Microsoft Rejected Fable Dev's Idea to Put Black Woman on Fable 3 Cover - Report

"I was screaming at them in conference calls."


[UPDATE] It's been confirmed now that McCormack's comments were about Fable III, not Fable II. The headline and text have been updated to reflect that.

The original story is below.

As part of Eurogamer's fascinating, in-depth report on Fable developer Lionhead Studios comes a story about a time when the team pitched Microsoft on the idea of putting a black woman on the cover of Fable III. According to former art director John McCormack, Microsoft vetoed the idea.

He was not pleased.

"They were going, 'You can't have a black person on the cover, and you can't have a woman. And you want a black woman.' And I was like, 'Yes, I do, because it's about be whatever hero you want.' [According to McCormack, Microsoft said] 'No. It's a white guy. That's just the way it is. We know what sells and that's f**king it. Stop the arguing.' I was like, 'F**k you!' That was a huge fight."

"They said, 'What's the most unsuccessful Disney film? I was like, 'I don't know.' They went, 'Princess and the Frog. Work it out.' I was like, "F**k you, man.' I hated it."

McComack went on to say that Microsoft "missed the point" of Fable III overall by putting a traditional-looking, male hero on the cover.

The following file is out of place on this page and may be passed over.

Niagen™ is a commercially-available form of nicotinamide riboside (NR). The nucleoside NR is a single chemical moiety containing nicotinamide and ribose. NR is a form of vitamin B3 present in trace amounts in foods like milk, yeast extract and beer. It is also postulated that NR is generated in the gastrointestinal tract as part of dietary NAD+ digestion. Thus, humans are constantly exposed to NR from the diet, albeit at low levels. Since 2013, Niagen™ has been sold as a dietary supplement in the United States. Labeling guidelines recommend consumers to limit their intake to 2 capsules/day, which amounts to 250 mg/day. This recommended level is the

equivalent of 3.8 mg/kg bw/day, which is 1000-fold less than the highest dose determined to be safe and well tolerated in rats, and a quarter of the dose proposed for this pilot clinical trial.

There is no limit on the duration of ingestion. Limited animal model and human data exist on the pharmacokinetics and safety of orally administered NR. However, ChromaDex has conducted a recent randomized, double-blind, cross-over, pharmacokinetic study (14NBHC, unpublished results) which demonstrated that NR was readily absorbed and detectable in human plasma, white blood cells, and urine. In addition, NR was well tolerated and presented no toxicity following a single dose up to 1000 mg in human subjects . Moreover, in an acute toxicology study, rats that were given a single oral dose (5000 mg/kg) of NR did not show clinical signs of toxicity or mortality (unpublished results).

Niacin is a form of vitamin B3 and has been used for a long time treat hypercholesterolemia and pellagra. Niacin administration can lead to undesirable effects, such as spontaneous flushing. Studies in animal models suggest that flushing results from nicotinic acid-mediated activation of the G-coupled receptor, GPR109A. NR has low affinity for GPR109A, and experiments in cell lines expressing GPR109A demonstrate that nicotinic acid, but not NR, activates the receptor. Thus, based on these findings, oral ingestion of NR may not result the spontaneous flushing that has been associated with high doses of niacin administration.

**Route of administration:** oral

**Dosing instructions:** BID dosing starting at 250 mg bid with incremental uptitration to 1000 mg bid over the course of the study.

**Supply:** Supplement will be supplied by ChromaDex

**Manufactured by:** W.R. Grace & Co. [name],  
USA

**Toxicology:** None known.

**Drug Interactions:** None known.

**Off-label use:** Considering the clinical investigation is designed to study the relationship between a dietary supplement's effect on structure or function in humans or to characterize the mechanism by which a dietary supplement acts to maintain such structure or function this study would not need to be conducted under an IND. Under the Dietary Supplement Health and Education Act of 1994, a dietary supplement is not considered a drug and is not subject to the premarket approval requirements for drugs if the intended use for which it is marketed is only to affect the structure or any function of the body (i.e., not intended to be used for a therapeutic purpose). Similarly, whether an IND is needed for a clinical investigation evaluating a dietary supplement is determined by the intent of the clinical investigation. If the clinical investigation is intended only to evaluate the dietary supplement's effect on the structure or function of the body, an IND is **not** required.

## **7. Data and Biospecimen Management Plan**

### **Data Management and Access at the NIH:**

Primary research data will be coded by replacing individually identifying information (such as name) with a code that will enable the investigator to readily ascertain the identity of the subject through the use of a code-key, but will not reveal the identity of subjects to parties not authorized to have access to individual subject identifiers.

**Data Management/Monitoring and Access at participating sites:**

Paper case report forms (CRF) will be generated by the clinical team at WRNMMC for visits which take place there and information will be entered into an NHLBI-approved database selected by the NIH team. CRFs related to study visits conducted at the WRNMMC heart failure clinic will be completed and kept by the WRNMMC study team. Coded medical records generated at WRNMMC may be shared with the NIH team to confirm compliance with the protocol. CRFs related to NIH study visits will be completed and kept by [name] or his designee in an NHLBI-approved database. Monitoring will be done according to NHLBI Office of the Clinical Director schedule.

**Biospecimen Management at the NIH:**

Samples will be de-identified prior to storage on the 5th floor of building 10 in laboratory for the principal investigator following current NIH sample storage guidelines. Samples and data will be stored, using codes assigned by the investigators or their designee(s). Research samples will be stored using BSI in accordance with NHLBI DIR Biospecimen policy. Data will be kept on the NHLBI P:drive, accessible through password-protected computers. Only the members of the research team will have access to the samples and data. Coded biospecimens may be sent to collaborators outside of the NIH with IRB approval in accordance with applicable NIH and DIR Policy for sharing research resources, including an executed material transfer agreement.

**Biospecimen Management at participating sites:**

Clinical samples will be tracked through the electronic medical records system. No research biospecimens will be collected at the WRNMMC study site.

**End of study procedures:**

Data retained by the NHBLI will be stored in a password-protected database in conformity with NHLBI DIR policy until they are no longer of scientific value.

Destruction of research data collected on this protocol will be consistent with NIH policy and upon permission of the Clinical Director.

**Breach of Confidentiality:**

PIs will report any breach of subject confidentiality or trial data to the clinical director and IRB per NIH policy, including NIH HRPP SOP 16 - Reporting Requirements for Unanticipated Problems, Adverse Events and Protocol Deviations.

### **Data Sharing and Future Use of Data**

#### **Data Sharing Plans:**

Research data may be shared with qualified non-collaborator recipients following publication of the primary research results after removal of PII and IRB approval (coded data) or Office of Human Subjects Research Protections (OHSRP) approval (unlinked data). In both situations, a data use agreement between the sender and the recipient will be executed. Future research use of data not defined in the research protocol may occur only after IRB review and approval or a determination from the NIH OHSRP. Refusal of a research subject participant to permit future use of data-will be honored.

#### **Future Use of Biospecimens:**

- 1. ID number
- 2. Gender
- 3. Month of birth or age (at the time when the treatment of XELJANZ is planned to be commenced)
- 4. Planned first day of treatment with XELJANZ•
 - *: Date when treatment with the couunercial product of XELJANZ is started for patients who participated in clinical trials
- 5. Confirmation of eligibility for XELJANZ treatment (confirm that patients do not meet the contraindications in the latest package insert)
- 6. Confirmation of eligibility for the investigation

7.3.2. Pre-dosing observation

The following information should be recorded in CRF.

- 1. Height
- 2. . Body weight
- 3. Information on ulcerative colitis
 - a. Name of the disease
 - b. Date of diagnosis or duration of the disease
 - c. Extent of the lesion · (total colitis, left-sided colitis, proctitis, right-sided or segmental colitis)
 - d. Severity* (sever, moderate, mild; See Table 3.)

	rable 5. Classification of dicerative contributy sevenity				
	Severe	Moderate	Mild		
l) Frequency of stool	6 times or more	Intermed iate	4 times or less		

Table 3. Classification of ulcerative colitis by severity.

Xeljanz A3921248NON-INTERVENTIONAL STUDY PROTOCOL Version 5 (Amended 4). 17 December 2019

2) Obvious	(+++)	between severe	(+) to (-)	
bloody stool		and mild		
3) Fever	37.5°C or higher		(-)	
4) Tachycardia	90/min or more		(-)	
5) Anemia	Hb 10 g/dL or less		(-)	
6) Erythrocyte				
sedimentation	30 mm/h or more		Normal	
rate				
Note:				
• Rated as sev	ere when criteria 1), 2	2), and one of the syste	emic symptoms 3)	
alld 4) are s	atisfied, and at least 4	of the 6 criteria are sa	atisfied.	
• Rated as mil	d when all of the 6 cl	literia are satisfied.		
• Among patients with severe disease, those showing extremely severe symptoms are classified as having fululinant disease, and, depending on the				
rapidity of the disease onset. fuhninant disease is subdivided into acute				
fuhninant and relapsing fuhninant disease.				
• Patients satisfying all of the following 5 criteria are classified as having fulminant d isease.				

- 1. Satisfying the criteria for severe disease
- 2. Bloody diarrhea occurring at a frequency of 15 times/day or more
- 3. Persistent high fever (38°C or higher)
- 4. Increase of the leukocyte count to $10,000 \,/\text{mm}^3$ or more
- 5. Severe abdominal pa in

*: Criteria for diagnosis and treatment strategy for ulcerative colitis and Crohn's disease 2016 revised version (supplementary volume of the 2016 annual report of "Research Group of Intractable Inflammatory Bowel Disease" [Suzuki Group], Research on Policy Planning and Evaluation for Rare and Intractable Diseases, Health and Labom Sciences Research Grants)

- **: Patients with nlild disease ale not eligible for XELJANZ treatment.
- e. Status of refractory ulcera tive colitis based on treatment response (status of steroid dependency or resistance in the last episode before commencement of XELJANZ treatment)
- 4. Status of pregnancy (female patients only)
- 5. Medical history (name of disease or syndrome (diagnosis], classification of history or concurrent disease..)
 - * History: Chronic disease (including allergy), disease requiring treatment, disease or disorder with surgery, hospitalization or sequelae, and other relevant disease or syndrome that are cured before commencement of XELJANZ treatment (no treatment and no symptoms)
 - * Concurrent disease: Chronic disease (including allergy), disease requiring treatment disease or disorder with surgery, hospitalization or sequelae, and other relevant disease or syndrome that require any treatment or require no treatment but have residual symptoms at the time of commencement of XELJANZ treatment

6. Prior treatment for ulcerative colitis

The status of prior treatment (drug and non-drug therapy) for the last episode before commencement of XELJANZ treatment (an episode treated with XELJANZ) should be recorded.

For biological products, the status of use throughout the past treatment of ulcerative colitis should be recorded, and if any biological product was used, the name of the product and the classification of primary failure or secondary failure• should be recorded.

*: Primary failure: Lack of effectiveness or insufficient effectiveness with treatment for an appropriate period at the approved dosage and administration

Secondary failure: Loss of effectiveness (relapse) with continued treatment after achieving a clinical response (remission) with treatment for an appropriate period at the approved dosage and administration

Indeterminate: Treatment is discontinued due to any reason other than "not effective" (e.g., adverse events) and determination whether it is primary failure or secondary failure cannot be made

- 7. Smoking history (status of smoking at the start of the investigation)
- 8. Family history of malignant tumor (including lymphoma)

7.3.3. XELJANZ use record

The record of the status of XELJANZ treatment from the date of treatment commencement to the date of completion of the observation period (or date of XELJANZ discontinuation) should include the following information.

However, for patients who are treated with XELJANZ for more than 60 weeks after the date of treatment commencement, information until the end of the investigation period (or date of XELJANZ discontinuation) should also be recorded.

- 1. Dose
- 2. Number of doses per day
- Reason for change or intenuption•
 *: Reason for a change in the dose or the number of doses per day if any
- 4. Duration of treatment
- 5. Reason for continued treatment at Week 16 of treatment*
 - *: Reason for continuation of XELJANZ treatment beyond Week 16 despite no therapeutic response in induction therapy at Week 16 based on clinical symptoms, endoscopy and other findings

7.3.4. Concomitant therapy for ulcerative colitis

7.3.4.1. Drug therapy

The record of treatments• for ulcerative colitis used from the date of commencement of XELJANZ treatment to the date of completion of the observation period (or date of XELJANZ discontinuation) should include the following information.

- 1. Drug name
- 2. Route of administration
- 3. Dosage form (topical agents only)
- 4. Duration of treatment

"I was screaming at them in conference calls," he said. "I lost it at that point, because they just weren't getting the game. Especially because we were the first ever game that had gay marriage, we were about breaking down walls. It was meant to be funny and mature. They just took none of it and just did the usual white guy with a sword on the front. Damn it! You missed the point!"

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According to Eurogamer's report, McCormack's story is something of an outlier.

"Most who worked on Fable II speak of the relationship with Microsoft in glowing terms," the report said. "The company comes across as one keen to retain the magic that has spawned the first Fable, that quirky British humor that went down so well with Monty Python fans back home."

Also in the report, McCormack said one of the reasons why he quit Lionhead in 2012 was because Microsoft rejected his pitch for a "darker, grittier" Fable 4.

GameSpot has contacted Microsoft to see if the company has a response to McCormack's comments. We will update this post with anything we hear back.

In 2012, Naughty Dog revealed that it was asked to put one of The Last of Us' main characters, the young woman Ellie, on the back of the box.

"I believe there's a misconception that if you put a girl or a woman on the cover, the game will sell less," director Neil Druckmann said at the time. "I know I've been in discussions where we've been asked to push Ellie to the back and everyone at Naughty Dog just flat-out refused."

Box art has the tricky job of capturing your attention and representing the game. BioShock Infinite's box art was criticized for not representing the tone of the game. Director Ken Levine responded to the criticisms, saying the cover was designed for the uninformed, not fans of the series.

Lionhead officially closed its doors at the end of April. Microsoft reportedly fielded numerous buyout offers for the studio and Fable franchise, but Microsoft apparently rejected them all.

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